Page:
40 Fla. L. Weekly S201a
Torts — Negligent hiring and retention — Attorney’s fees — Proposal for settlement — Joint proposal for settlement by two defendants was invalid where it did not apportion the amount attributable to each offeror — It was error to award attorney’s fees to defendant pursuant to offer of judgment statute
ANCEL PRATT, JR., Petitioner, v. MICHAEL C. WEISS, D.O., et al., Respondents. Supreme Court of Florida. Case No. SC12-1783. April 16, 2015. Application for Review of the Decision of the District Court of Appeal – Direct Conflict of Decisions. Fourth District – Case No. 4D10-4398 (Broward County). Counsel: Linda Anderson Alley of Sheldon J. Schlesinger, P.A., Fort Lauderdale, and Philip Mead Burlington and Andrew A. Harris of Burlington & Rockenbach, P.A., West Palm Beach, for Petitioner. James C. Sawran, Andrea Candace Marcus, and Kimberly J. Kanoff of McIntosh, Sawran & Cartaya, P.A., Fort Lauderdale, for Respondent Florida Medical Center.
(LEWIS, J.) Petitioner Ancel Pratt, Jr., seeks review of the decision of the Fourth District Court of Appeal in Pratt v. Weiss, 92 So. 3d 851 (Fla. 4th DCA 2012), on the basis that it expressly and directly conflicts with decisions of this Court and other district courts on a question of law. We have jurisdiction. See art. V, § 3(b)(3), Fla. Const.
At issue in this negligence case is whether a settlement offer complied with the requirements delineated by the Florida Statutes and the Florida Rules of Civil Procedure so as to justify an award of attorney’s fees and costs. Section 768.79, Florida Statutes (2014),1 provides, in relevant part:
(1) In any civil action for damages filed in the courts of this state, if a defendant files an offer of judgment which is not accepted by the plaintiff within 30 days, the defendant shall be entitled to recover reasonable costs and attorney’s fees incurred by her or him or on the defendant’s behalf pursuant to a policy of liability insurance or other contract from the date of filing of the offer if the judgment is one of no liability or the judgment obtained by the plaintiff is at least 25 percent less than such offer, and the court shall set off such costs and attorney’s fees against the award. . . . If a plaintiff files a demand for judgment which is not accepted by the defendant within 30 days and the plaintiff recovers a judgment in an amount at least 25 percent greater than the offer, she or he shall be entitled to recover reasonable costs and attorney’s fees incurred from the date of the filing of the demand. . . .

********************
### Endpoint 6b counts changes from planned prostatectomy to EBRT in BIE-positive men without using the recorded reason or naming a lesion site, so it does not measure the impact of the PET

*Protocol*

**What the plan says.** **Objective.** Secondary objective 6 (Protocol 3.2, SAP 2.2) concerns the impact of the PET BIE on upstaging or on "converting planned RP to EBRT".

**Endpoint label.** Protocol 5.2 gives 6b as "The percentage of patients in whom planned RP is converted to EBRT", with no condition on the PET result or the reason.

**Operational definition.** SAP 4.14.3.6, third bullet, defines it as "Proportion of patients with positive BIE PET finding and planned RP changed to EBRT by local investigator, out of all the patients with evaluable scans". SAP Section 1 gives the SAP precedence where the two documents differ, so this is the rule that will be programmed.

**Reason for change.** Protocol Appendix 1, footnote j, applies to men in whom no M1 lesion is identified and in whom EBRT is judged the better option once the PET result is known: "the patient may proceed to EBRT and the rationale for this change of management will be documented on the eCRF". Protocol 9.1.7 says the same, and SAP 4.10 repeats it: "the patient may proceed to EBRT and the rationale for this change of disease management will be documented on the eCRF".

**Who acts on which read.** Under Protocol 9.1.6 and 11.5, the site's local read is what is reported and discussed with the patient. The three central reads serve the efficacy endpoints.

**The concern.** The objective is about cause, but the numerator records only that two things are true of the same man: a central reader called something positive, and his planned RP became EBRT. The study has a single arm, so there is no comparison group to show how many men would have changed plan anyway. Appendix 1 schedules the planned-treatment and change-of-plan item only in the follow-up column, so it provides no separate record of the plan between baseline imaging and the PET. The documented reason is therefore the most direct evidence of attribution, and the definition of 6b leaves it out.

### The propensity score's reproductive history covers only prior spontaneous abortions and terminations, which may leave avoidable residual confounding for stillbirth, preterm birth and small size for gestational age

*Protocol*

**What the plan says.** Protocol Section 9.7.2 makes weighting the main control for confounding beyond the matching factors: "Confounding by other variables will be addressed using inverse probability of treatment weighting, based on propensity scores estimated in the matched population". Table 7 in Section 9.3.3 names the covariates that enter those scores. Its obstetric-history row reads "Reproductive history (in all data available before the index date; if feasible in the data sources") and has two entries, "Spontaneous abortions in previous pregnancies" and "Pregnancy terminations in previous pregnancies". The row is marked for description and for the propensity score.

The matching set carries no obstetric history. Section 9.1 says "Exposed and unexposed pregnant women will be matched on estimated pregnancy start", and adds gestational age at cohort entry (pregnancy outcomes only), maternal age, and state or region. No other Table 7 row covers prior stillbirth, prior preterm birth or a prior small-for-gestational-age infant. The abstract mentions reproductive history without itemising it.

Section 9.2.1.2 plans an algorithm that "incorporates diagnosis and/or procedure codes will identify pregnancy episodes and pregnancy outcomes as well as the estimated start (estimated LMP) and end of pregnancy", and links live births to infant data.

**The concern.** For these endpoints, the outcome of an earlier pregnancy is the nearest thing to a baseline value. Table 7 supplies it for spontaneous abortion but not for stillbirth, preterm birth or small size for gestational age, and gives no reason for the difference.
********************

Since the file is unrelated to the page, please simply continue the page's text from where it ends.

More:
(2) The making of an offer of settlement which is not accepted does not preclude the making of a subsequent offer. An offer must:
(a) Be in writing and state that it is being made pursuant to this section.
(b) Name the party making it and the party to whom it is being made.
(c) State with particularity the amount offered to settle a claim for punitive damages, if any.
(d) State its total amount.
The offer shall be construed as including all damages which may be awarded in a final judgment.
Florida Rule of Civil Procedure 1.442 articulates the procedures that implement section 768.79. See Willis Shaw Express, Inc. v. Hilyer Sod, Inc., 849 So. 2d 276, 278 (Fla. 2003). The rule provides, in relevant part:
(c) Form and Content of Proposal for Settlement.
. . . .
(2) A proposal shall:
(A) name the party or parties making the proposal and the party or parties to whom the proposal is being made;
. . . .
(C) state with particularity any relevant conditions;
(D) state the total amount of the proposal and state with particularity all nonmonetary terms of the proposal;
. . . .
(3) A proposal may be made by or to any party or parties and by or to any combination of parties properly identified in the proposal. A joint proposal shall state the amount and terms attributable to each party.
Fla. R. Civ. P. 1.442 (emphasis supplied).2
The Fourth District in the decision below provided a brief summation of the facts of the case:
In 1998, [Pratt] filed a medical malpractice action against multiple defendants, including FMC Hospital, Ltd., a Florida Limited Partnership d/b/a Florida Medical Center [FMC Hospital], and FMC Medical, Inc., f/k/a FMC Center Inc., d/b/a Florida Medical Center [FMC Medical]. The complaint alleged that these two entities “owned, operated, maintained, and controlled” Florida Medical Center. The plaintiff also alleged that FMC Hospital, Ltd. was a limited partnership, and that FMC Medical, Inc. was a general partner of Florida Medical Center.
The complaint alleged two claims (negligent hiring/retention and vicarious liability for the negligence of two doctors) against each of these defendants using exactly the same wording.